What are the Stages of Detox?

Authored By: Joe Gilmore

Table of Contents

If you are struggling with alcohol use disorder or substance use disorder, you are spoiled for choice when it comes to Southern California detox.

Maybe it’s you looking to put drink or drugs behind you, or perhaps you’re looking to support a loved one through recovery. Either way, detox is the first vital step on that journey to sobriety.

Detox allows you to purge all toxins from your body.

Even if you are eager to start drug rehab or alcohol rehab, it’s crucial to take a step back and to give due weight to detoxification. With all substances flushed from your system, you can then get into the legwork of recovery.

The detox process typically takes from 5 to 10 days, depending on the substance and the severity of the addiction. You should consider a detox center in Southern California if you’re looking to maximize your chances of success, while at the same minimizing any discomfort.

The more you learn about addiction, the easier you’ll find engaging with the recovery process. This is not to say it will be straightforward, but it will certainly be easier.

It helps to view detox as your first clear statement of intent to stop using substances, and your first commitment to long-term sobriety.

What Is Detoxification?

Detox, or detoxification, is the overarching process of clearing your body of toxins from drug or alcohol abuse.

When detox is used in relation to alcohol abuse or substance abuse, it refers to the length of time your body takes to metabolize all these toxins.

Detox programs in Southern California are normally delivered in a drug rehab or alcohol rehab treatment center.

There are three objectives underpinning detox:

1. Assisting with the safe and comfortable processing of toxins from the body

2. Managing any withdrawal symptoms, with tapered medication if required

3. Establishing a sound foundation for ongoing recovery

Types of Detox

Drug and alcohol detox can be cleaved into two main types:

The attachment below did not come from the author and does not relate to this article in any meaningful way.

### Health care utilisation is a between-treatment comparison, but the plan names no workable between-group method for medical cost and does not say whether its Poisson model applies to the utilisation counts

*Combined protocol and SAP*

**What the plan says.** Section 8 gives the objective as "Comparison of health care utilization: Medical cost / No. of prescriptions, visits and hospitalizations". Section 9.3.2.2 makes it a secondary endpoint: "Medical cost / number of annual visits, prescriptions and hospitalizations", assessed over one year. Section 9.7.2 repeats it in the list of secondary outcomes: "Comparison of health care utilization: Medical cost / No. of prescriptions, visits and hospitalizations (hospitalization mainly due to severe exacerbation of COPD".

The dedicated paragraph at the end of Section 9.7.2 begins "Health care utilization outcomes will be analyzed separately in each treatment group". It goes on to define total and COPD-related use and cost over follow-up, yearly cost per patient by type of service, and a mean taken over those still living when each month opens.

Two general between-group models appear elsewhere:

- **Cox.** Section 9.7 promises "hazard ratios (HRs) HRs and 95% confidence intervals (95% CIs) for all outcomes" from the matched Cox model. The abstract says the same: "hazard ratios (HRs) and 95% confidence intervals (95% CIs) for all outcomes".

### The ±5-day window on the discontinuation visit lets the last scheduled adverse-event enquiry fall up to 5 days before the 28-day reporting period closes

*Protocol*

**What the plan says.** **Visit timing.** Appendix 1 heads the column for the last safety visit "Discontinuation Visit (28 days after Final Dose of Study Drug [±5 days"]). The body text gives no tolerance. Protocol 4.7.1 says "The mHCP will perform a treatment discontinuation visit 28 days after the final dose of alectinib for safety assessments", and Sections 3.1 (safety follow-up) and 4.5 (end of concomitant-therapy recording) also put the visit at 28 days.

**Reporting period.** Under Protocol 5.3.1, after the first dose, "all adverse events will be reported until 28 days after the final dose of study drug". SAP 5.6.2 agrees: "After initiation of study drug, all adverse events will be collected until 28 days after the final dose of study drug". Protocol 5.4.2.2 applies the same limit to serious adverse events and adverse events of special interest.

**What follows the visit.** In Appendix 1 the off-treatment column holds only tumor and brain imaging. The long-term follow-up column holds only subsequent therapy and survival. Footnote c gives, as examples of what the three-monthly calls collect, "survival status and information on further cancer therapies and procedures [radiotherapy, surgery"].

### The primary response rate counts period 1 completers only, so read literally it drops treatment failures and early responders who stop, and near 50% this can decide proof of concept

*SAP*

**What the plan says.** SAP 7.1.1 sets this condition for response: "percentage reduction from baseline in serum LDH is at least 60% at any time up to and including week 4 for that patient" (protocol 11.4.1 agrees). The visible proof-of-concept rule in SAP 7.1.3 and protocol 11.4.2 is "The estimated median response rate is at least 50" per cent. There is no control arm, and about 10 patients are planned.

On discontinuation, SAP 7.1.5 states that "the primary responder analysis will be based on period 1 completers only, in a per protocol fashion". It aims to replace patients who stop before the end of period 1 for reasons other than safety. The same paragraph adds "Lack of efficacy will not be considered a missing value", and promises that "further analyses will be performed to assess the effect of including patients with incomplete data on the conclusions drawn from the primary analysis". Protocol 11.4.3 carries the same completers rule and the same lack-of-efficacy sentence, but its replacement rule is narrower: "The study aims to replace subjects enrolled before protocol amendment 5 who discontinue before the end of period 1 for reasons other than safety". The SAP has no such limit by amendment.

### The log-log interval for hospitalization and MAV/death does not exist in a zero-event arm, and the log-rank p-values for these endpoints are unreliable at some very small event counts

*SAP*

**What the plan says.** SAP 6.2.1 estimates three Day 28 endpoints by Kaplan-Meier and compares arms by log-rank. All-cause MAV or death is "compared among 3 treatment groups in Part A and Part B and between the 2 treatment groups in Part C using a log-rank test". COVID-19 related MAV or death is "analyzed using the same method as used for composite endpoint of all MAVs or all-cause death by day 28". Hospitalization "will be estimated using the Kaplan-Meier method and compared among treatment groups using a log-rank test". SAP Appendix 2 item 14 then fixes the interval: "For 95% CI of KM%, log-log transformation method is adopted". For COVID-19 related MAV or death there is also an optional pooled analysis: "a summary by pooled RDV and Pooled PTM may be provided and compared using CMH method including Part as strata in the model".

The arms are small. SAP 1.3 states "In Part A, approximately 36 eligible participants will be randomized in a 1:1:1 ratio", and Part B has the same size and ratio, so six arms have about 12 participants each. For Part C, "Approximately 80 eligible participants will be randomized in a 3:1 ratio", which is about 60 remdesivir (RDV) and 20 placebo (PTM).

• Medically-assisted detox
  • Social, clinically-managed detox

Medically-assisted detox

With moderate or severe addictions to alcohol or drugs, and especially when continuing treatment is required, a medically-assisted detox gives you the strongest start in the recovery process.

Chronic alcohol or substance abuse tends to trigger adverse withdrawal symptoms when use is discontinued. These can be quite acute and uncomfortable. Detox with the aid of prescription medications is much less uncomfortable.

You’ll also minimize the risks of any complications occurring, and you’ll be perfectly placed to receive immediate treatment if anything goes amiss.

Social, clinically-managed detox

Anyone using alcohol or drugs can try stopping utilizing a simple, short-term strategy. From a room in a house with support on hand to engaging with formal support systems, social detox is simple in theory: stop using drink or drugs while flushing your system of toxins.

As with all aspects of recovery, though, it’s putting the theory into practice that can prove problematic. Particularly with cases of moderate to severe addiction, social detox tends to be ineffective, potentially even dangerous.

What Substances Call for Detox?

According to the National Survey on Drug Use and Health, the following are the main classes of substance that need detox before recovery can commence:

  • Benzodiazepines
  • Opioids
  • Alcohol
  • Crack
  • Cocaine
  • Meth
  • Molly
  • Heroin and opiates

Detox is most effective when it’s acutely personalized. The level of dependence, the type of substance, the length of the addiction, and your personal circumstances.

If you are put off seeking out treatment for alcohol use disorder or substance use disorder because of cost concerns, you needn’t be. In Southern California, you can find many options for support beyond insurance, including Medi-Cal financing for low-income families. Don’t let the thought of financial barriers stop you from recovering.

In most cases, in-patient detox with the aid of medication has the most chance of success partnered with the lowest risk.

Now, this is certainly not always necessary, and in the cases of mild substance use disorders, home detox is often sufficient.

What can you expect from the detox process, then?

Medically-Assisted Detox: The Safest and Most Effective Strategy